1. Act as a countermeasure against mass de-anonymization attacks. Similar to Bitcoin, the Grin P2P network would be vulnerable to attackers deploying malicious "super-nodes" connecting to most peers on the network and monitoring transactions as they become diffused by their honest peers. This would allow a motivated actor to infer with a high degree of probability from which peer (IP address) transactions originate from, having negative privacy consequences.
  2. Aggregate transactions before they are being broadcasted to the entire network. This is a benefit to blockchains that enable non-interactive CoinJoins on the protocol level, such as Mimblewimble. Despite its good privacy features, some input and output linking is still possible in Mimblewimble and Grin.[4] If you know which input spends to which output, it is possible to construct a (very limited) transaction graph and follow a chain of transaction outputs (TXOs) as they are being spent. Aggregating transactions make this more difficult to carry out, as it becomes less clear which input spends to which output (Figure 3). In order for this to be effective, there needs to be a large anonymity set, i.e. many transactions to aggregate a transaction with. Dandelion enables this aggregation to occur before transactions are fluffed and diffused to the entire network. This adds obfuscation to the transaction graph, as a malicious observer who is not participating in the stemming or fluffing would not only need to figure out from where a transaction originated, but also which TXOs out of a larger group should be attributed to the originating transaction.

Figure 3. Aggregating transactions

3.1 Transactions (not aggregated)
---------------------------------------------
TX1     INPUT_A ______________ OUTPUT_X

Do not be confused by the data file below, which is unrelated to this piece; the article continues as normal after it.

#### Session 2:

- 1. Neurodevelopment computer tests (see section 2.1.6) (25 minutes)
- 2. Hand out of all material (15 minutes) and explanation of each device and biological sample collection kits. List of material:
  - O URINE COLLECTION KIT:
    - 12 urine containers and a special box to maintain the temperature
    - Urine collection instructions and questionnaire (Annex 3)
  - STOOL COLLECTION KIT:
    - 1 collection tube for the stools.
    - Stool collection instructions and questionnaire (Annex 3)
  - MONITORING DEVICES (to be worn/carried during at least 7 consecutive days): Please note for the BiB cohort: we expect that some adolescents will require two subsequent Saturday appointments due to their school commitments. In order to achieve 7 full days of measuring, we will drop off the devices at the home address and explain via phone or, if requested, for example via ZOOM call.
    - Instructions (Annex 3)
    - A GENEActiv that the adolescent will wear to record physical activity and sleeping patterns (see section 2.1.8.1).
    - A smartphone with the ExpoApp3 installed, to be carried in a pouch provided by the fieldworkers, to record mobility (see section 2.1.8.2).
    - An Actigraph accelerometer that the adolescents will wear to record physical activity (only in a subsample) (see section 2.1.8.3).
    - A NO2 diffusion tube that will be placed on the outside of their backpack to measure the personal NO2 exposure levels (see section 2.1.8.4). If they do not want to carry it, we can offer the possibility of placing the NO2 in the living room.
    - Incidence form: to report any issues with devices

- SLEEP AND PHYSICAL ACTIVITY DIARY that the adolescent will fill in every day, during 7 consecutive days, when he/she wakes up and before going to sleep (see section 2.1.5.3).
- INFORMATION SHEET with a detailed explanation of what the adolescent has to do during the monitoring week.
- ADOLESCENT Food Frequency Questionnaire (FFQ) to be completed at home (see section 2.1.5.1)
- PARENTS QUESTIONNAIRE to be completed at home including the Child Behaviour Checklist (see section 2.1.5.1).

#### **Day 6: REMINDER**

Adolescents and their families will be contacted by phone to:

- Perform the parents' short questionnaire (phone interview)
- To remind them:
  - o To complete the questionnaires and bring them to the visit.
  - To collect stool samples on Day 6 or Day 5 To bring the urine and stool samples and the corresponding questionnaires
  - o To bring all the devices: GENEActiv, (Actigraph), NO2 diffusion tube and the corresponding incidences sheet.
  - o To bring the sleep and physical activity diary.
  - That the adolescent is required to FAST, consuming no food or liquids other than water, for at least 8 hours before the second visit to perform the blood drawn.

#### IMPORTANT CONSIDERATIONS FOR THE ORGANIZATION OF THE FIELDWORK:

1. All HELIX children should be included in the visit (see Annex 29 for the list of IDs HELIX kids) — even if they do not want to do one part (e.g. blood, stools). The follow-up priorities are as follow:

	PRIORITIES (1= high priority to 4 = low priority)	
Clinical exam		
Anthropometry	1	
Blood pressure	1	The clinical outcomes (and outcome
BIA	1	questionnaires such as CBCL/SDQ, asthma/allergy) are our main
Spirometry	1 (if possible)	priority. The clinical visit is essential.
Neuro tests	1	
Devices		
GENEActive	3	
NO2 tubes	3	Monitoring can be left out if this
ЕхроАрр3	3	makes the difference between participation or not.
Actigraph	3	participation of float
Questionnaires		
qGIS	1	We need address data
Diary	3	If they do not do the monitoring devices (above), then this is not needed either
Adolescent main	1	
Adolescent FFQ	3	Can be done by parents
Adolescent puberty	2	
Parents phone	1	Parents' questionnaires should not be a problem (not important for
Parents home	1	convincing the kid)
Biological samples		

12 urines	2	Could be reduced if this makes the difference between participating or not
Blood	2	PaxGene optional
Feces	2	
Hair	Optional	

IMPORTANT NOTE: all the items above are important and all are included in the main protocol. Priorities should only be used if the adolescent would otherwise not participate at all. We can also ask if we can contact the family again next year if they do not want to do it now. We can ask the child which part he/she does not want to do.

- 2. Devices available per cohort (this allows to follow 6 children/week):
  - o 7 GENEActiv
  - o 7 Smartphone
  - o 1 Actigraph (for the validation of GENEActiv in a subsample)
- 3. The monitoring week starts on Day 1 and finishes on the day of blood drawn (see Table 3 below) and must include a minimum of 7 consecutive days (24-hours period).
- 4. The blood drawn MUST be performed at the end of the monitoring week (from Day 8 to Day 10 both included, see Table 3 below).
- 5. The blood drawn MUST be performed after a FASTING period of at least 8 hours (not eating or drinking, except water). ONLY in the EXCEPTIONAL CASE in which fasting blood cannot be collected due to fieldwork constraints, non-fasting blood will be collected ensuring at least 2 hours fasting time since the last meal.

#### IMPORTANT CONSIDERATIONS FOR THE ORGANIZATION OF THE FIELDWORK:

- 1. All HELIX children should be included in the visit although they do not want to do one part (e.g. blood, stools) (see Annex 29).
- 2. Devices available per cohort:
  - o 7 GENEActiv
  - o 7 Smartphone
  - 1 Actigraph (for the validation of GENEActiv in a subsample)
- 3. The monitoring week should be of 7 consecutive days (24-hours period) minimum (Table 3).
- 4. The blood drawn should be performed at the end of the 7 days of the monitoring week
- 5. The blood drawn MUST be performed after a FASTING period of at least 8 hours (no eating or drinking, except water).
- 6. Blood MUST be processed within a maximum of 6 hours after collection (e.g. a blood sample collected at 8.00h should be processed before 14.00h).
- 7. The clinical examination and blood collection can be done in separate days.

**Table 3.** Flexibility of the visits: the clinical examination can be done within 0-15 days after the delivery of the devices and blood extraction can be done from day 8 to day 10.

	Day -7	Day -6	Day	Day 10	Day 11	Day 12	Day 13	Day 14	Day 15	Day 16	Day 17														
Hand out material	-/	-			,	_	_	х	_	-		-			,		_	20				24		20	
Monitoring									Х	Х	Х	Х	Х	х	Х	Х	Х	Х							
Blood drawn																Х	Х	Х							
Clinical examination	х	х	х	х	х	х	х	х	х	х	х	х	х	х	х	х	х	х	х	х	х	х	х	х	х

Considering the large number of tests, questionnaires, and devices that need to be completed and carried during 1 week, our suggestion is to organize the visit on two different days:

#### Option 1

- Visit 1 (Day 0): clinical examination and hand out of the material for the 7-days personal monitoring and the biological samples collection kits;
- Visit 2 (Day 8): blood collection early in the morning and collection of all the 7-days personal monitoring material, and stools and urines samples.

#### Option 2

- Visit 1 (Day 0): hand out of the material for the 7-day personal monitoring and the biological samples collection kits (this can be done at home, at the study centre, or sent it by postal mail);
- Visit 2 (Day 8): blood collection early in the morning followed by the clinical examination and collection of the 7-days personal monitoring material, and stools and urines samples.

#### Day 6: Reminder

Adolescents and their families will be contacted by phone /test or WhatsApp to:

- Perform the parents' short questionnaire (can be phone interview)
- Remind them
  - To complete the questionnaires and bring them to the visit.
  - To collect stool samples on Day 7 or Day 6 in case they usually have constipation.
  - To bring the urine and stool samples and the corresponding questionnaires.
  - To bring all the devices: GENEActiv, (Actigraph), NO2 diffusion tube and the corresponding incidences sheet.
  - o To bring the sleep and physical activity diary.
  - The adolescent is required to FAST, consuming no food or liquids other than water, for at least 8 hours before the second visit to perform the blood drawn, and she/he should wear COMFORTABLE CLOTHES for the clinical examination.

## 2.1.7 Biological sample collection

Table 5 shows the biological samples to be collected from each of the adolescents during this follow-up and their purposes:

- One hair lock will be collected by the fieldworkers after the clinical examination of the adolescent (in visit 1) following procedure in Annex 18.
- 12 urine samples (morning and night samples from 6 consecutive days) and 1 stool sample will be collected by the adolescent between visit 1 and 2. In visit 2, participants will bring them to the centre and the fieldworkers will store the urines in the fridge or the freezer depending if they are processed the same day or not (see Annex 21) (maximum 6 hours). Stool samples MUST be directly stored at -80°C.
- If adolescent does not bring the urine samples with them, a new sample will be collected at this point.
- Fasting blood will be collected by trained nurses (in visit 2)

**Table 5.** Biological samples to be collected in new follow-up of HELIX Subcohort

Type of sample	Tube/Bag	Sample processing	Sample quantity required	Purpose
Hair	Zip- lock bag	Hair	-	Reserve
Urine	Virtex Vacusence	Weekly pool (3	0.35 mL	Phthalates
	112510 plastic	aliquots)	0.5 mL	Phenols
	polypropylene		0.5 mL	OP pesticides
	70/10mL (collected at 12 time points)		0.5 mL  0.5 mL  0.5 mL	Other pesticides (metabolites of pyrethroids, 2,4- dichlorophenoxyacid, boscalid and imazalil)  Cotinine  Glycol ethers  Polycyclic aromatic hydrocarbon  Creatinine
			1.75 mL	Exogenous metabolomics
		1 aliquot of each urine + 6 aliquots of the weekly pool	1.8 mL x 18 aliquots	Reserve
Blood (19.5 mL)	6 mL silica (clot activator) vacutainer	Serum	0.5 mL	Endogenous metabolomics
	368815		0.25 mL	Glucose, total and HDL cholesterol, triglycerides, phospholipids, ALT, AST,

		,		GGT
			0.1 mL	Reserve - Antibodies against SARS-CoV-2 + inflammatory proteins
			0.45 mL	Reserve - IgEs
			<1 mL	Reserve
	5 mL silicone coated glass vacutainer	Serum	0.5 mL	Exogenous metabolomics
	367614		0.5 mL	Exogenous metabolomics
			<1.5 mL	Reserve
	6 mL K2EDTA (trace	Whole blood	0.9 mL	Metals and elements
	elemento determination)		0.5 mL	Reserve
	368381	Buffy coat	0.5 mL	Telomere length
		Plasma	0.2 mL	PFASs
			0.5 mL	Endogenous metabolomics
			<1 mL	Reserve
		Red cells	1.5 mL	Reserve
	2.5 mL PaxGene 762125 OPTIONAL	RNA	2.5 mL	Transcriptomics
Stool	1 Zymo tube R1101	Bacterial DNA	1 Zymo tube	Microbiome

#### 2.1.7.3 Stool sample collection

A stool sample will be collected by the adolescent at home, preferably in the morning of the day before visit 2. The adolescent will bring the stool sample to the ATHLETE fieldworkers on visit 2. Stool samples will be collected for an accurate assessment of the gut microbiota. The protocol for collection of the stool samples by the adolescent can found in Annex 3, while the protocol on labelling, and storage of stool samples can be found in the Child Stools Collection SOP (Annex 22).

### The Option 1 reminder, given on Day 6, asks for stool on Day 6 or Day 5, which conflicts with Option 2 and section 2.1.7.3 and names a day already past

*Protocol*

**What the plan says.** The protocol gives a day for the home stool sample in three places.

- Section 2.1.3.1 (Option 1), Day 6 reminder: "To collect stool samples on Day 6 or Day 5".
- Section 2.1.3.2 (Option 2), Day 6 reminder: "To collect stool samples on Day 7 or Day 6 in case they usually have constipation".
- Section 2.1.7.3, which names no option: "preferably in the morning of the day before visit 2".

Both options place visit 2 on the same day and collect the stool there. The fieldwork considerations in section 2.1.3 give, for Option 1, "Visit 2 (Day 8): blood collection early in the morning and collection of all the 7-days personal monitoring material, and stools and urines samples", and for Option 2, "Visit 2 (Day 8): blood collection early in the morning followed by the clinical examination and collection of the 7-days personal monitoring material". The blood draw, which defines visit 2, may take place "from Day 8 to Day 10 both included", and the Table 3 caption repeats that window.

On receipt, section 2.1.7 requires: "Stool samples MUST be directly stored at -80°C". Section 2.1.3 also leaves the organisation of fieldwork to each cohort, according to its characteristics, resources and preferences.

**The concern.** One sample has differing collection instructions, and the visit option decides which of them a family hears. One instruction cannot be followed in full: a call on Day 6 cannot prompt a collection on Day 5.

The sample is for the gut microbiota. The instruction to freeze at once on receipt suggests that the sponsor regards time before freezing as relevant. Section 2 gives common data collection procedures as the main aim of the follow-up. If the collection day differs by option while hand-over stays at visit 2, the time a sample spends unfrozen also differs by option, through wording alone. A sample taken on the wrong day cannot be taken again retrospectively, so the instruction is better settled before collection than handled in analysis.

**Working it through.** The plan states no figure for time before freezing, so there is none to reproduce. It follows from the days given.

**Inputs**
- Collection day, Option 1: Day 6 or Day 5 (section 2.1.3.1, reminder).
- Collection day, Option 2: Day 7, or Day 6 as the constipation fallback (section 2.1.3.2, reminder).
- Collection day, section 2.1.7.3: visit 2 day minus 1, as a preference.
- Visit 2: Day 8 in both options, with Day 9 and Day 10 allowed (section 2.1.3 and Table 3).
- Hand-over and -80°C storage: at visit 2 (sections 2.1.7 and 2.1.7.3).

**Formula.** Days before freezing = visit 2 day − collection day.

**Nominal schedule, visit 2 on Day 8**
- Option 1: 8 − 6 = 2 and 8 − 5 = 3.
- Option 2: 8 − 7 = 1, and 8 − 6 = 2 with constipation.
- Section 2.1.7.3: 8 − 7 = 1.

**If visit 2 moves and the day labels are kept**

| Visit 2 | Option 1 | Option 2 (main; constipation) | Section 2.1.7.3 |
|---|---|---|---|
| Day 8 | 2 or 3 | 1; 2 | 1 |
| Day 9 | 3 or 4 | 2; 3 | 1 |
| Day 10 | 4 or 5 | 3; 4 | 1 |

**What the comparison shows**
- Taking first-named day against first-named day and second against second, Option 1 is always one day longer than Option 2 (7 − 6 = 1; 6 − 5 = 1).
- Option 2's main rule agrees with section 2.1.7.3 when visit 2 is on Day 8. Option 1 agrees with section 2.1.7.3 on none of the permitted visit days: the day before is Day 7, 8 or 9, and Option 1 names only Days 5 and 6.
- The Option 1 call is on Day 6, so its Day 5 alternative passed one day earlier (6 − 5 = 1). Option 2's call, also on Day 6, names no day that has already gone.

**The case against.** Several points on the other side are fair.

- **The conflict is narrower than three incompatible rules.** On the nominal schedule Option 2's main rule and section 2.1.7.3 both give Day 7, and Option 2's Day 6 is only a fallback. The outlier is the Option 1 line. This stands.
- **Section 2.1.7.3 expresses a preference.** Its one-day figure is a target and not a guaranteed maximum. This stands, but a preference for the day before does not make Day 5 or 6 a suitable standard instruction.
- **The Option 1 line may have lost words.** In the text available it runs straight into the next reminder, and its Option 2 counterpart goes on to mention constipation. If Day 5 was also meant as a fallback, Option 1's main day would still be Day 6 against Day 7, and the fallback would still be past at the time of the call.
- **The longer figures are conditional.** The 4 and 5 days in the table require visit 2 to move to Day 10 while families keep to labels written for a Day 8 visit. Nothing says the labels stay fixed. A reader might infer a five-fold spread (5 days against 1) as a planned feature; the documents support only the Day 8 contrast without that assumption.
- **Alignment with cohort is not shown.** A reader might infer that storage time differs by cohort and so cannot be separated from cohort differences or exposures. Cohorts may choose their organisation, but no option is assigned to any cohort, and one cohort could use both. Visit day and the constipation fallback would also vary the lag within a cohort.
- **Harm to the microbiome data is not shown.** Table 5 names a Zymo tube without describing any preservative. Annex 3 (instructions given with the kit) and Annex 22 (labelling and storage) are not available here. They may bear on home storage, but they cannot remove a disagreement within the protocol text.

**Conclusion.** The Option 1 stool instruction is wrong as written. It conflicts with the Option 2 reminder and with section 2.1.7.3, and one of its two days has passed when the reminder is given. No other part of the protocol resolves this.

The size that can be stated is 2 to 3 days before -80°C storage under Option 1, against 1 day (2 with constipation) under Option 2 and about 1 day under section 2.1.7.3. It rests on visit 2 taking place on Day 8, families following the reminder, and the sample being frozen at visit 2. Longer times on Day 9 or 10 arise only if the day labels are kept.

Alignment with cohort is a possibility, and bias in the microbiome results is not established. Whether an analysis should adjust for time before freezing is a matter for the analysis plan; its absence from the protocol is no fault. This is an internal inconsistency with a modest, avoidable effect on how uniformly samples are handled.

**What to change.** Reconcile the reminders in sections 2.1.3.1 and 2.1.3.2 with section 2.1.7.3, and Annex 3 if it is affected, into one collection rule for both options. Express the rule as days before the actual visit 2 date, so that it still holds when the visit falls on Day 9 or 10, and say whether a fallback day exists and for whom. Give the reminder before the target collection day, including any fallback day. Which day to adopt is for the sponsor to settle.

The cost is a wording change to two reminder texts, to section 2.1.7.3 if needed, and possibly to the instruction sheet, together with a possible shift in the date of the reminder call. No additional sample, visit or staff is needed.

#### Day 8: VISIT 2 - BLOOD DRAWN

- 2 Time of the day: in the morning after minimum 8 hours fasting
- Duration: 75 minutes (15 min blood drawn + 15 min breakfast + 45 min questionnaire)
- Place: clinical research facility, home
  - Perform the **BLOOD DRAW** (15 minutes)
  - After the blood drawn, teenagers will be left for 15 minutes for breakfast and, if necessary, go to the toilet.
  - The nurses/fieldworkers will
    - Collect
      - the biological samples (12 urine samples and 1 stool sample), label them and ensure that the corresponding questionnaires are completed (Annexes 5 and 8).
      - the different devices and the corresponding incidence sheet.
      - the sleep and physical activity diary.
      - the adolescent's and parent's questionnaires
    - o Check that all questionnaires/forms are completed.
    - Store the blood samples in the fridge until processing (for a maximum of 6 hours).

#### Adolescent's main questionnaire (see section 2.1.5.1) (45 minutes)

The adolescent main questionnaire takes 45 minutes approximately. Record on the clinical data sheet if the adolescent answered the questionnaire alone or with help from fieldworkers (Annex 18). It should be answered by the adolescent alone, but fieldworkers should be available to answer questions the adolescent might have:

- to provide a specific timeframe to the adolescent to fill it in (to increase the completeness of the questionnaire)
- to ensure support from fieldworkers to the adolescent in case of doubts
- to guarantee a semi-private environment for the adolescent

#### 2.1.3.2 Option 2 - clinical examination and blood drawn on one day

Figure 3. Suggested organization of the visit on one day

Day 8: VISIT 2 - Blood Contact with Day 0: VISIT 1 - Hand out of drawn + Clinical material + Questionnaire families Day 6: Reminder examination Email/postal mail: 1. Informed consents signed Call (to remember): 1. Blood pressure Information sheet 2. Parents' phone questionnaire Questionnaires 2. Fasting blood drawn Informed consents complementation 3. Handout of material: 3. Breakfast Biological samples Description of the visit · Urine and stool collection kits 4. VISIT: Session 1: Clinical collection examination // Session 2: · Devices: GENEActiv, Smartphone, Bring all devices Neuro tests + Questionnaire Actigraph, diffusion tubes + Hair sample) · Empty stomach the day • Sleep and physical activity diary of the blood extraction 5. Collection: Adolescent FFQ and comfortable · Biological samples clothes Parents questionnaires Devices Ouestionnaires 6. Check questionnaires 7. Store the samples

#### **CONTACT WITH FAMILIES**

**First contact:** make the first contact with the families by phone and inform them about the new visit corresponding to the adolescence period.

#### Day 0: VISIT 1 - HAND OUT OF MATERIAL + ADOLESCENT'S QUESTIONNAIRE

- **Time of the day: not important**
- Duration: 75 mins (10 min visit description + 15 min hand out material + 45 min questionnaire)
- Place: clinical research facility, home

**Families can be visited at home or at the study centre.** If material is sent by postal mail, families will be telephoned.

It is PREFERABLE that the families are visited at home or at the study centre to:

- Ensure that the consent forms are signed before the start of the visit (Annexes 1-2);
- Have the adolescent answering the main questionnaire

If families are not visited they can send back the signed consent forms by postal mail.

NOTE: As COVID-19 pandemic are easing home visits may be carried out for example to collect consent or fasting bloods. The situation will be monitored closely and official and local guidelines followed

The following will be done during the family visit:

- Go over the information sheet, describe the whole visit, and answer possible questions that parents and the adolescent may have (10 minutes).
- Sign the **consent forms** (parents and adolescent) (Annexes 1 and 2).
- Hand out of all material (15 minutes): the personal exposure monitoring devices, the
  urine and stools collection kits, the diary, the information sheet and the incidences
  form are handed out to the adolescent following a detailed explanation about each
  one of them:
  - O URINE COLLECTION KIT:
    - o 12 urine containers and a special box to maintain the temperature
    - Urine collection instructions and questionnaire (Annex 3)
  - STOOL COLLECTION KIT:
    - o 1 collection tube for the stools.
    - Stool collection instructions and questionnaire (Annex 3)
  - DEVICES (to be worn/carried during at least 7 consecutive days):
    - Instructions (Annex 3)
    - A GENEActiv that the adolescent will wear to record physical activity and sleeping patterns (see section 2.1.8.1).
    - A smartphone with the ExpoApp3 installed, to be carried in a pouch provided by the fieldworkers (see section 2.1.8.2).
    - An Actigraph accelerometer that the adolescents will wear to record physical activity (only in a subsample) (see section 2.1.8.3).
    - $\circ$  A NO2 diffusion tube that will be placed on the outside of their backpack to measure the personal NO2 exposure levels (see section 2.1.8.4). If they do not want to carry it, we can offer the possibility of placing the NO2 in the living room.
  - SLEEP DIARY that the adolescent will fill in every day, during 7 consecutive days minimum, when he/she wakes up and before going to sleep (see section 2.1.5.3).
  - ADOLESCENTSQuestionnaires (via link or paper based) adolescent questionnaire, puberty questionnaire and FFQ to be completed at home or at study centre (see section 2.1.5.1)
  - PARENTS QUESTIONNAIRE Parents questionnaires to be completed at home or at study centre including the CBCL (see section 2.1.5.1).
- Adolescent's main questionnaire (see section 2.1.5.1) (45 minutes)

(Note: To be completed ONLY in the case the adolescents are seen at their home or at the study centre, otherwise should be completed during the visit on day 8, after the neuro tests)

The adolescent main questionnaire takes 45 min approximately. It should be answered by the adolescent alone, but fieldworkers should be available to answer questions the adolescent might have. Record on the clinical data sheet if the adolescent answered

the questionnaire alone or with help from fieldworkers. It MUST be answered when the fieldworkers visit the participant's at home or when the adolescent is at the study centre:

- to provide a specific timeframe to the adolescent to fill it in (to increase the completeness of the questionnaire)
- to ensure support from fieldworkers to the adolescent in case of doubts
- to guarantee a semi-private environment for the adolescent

|_____ OUTPUT_Y

                        KERNEL 1                                
---------------------------------------------
TX2     INPUT_B ______________ OUTPUT_Z
        INPUT_C ________|

                        KERNEL 2
---------------------------------------------

3.2 Transactions (aggregated)
---------------------------------------------
TX1+2   INPUT_A ______________ OUTPUT_X
        INPUT_B ________|_____ OUTPUT_Y
        INPUT_C ________|_____ OUTPUT_Z

                        KERNEL 1
                        KERNEL 2
---------------------------------------------

Current implementation

Grin implements a simplified version of the Dandelion++ protocol. It's been improved several times, most recently in version 1.1.0 [5].

  1. DandelionEpoch tracks a node's current epoch. This is configurable via epoch_secs with default epoch set to last for 10 minutes. Epochs are set and tracked by nodes individually.
  2. At the beginning of an epoch, the node chooses a single connected peer at random to use as their outbound relay.
  3. At the beginning of an epoch, the node makes a decision whether to be in stem mode or in fluff mode. This decision lasts for the duration of the epoch. By default, this is a random choice, with the probability to be in stem mode set to 90%, which implies a fluff mode probability, q of 10%. The probability is configurable via DANDELION_STEM_PROBABILITY. The number of expected stem hops a transaction does before arriving to a fluff node is 1/q = 1/0.1 = 10.